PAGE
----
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What are the Limitations of Google Vault? Complete Discussion

Published By Siddharth Sharma
Anuraag Singh
Approved By Anuraag Singh
Published On June 13th, 2024
Investigate the reasons behind Google Vault's limitations as a backup option, which stem from core design issues. Find out the reasons behind the common misconception that Vault is the preferred choice for archiving content outside of Gmail, even though Google has explicitly stated its disapproval, and uncover better options that are being recommended.

Google Vault has limitations that extend beyond the archiving domain, making it an inferior backup option. The system directly incorporates these problems, as they contradict the fundamental design of the service. First and foremost, investigators use Google Vault as an e-discovery tool during investigations and data catalog creation.

Any alternative use is purely a coincidence and thus does not receive any direct support from Google. Therefore, via this write-up, we inform users why not to use Google Vault as a backup system and provide the alternatives as well.

Let’s start our discussion by understanding why users still choose to archive data in Google Vault even though it’s not designed for such use.

What is Google Vault?

what is Google Vault

Google Vault is a service provided by Google Workspace (formerly known as G Suite) that assists companies in handling, storing, finding, and sharing their information for legal and regulatory needs.

Why Users Archive Their Data in Google Vault

  • Unaware of Drawbacks: The most basic reason is that the employees might be unaware of the role that Vault plays. Google Vault only Archive Gmail email. It does not archive mixed environments, social media, or any other devices like mobile phones. To deal with this issue, conduct an informational seminar throughout the organization informing every employee about the dos and don’ts of Google Vault.
  • Familiarity with UI: As Vault is a part of Google’s ecosystem, users may start to use it due to the similar design. This gradually results in employees being entirely dependent on Vault for all backup and archiving scenarios, no matter how big or small. Introduce a company-wide policy to prevent the misuse of the Vaults archiving feature. Moreover, administrators can limit access to the vault by applying strict need-to-know criteria.
  • Confusing Naming Scheme: Not all blame is to be put on the users themselves, as the naming convention chosen by Google in this case does not fully fit the service. In the physical world, banks and museums use vaults to store important information. So users might have put two and two together to assume that the digital Vault offers the same service as well.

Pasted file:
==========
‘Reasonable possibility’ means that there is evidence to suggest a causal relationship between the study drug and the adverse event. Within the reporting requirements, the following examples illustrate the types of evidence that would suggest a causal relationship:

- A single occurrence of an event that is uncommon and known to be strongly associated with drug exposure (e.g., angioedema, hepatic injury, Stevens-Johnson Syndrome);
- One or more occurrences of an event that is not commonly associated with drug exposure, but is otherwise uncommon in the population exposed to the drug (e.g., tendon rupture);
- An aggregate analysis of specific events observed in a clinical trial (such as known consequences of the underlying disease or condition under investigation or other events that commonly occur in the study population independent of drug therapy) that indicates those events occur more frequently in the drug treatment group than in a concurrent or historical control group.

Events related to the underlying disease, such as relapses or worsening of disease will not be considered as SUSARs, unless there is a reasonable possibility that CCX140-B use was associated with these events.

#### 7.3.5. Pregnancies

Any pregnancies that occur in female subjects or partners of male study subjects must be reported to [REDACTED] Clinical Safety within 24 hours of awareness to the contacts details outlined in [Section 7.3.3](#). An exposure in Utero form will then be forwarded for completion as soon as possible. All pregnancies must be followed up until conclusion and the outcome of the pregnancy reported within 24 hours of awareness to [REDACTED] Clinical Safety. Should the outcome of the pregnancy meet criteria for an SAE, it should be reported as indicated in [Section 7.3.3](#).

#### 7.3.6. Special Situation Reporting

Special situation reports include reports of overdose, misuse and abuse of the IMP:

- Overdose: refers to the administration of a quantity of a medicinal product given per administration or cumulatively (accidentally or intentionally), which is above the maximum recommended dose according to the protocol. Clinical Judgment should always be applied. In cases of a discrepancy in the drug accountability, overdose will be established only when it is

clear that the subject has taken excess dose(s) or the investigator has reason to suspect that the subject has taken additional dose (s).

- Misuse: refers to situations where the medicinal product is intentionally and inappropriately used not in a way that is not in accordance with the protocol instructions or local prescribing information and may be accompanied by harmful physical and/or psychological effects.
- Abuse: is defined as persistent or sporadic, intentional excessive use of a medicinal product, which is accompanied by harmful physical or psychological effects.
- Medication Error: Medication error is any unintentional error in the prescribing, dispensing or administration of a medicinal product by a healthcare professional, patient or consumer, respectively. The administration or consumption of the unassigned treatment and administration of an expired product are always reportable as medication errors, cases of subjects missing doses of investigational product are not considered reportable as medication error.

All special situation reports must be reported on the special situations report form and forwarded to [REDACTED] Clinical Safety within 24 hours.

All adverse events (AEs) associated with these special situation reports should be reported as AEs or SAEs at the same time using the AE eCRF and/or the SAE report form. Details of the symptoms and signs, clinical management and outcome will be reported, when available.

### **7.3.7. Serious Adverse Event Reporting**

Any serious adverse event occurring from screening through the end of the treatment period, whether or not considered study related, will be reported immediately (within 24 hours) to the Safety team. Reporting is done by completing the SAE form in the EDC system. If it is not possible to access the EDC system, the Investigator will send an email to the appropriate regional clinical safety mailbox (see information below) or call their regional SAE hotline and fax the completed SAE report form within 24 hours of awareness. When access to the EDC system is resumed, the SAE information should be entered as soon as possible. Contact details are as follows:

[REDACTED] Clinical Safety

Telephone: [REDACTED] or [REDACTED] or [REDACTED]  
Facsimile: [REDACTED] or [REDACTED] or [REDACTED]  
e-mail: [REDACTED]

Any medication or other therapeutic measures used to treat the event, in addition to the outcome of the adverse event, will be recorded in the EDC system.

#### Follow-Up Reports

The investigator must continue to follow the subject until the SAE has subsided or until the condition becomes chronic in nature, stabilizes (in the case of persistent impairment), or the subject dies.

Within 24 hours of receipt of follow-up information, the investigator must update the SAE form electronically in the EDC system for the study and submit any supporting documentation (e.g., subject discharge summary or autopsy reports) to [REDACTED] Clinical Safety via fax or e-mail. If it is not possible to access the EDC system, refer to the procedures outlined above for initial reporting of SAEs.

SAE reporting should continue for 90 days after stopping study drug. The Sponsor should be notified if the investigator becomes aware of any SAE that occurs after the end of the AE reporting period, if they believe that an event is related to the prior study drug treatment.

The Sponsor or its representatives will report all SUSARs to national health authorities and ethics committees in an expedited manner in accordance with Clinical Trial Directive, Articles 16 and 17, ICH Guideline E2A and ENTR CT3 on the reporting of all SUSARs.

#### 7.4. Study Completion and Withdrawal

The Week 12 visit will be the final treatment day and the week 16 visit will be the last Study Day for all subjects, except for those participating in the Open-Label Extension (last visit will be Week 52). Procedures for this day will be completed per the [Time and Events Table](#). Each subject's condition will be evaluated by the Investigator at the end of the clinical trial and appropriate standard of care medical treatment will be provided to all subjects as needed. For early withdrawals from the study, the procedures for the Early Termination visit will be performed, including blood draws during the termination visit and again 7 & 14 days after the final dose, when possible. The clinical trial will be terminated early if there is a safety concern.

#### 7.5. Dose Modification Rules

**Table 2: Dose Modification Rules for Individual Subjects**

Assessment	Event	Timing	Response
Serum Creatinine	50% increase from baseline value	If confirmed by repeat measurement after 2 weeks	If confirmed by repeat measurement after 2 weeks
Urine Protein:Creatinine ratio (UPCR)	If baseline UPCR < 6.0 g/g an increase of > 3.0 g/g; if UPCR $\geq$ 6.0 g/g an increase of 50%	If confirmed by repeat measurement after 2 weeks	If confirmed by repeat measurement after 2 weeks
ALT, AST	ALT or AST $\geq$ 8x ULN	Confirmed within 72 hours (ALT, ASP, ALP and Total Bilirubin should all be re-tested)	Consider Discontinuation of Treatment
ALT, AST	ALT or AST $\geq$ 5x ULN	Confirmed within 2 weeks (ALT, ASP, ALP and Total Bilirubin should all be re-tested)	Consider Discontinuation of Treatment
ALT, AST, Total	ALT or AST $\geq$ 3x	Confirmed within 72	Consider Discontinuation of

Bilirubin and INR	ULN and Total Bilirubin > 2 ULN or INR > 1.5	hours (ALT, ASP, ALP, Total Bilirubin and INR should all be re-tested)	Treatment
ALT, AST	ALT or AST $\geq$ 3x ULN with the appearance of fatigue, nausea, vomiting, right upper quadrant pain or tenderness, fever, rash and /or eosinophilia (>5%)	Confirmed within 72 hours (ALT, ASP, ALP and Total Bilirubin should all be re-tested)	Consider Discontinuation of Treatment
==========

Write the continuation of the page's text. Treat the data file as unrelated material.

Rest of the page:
• Easy Searching: In the end, one of the core reasons why Vault is so popular among professionals for storing and backing up data is how easy it is to search for any information. Considering it is the brainchild of the same people behind the world’s most popular search engine, searching is something that has always been the USP of all Google products. Including Vault. 

No matter what the reason might be, the truth is that Google by default only recommends using Vault as an e-discovery application and nothing more. However, despite this recommendation, users continue to use Vault as an archiving and data backup system. Let’s see the drawbacks and other negative aspects of not following the industrial guidelines.

Drawbacks of Using Google Vault as a Backup Platform

  • High Risk of Data Loss: Google itself is under no obligation to preserve the data stored within the Google Vault. According to them, it is just an e-discovery tool. Therefore, users who keep their data might lose years of hard work without warning.
  • No Versioning Capability: Another one of the many limitations of Google Vault as a backup is the lack of versioning. This feature is essential in any modern storage software. The indication shows that Vault is not designed for this purpose.
  • Limited Customization Options: Vault is an e-discovery tool at its core; therefore, almost all data types are stored similarly. This is not feasible for a backup scenario that heavily depends on compartmentalization and separate sections for different data types.


Now we hope users are aware of the various limitations of Google Vault as a backup. Moreover, they now know why not to use it in a professional setting. As mentioned earlier, most users are simply unaware of the fact that Google itself forbids them to archive their data in Vault.

And we might soon remove the functionality altogether. That’s why users need a quick way to transfer their data to a better alternative. For moving their data, users can take advantage of the automated utility discussed briefly in the writeup.

Frequently Asked Questions

Q. What can organizations do to prevent the misuse of Google Vault?

Companies ought to hold educational workshops to teach staff how to correctly utilize Google Vault and put in place company-wide rules to limit its use to only e-discovery.

Q. What makes Google Vault a significant risk for losing data?

Google Vault doesn’t ensure the safety of data since it’s primarily made for e-discovery purposes. Information kept in the Vault might disappear unexpectedly.

Q. Can Google Vault store data from sources other than Gmail?

No, Google Vault is mainly designed to archive Gmail emails and does not support archiving from mixed environments, social media, or mobile devices.

Q. What is the core purpose of Google Vault to Google?

The main function of Google Vault is to serve as an e-discovery tool for adhering to legal and regulatory standards, rather than as a system for data backup or archiving.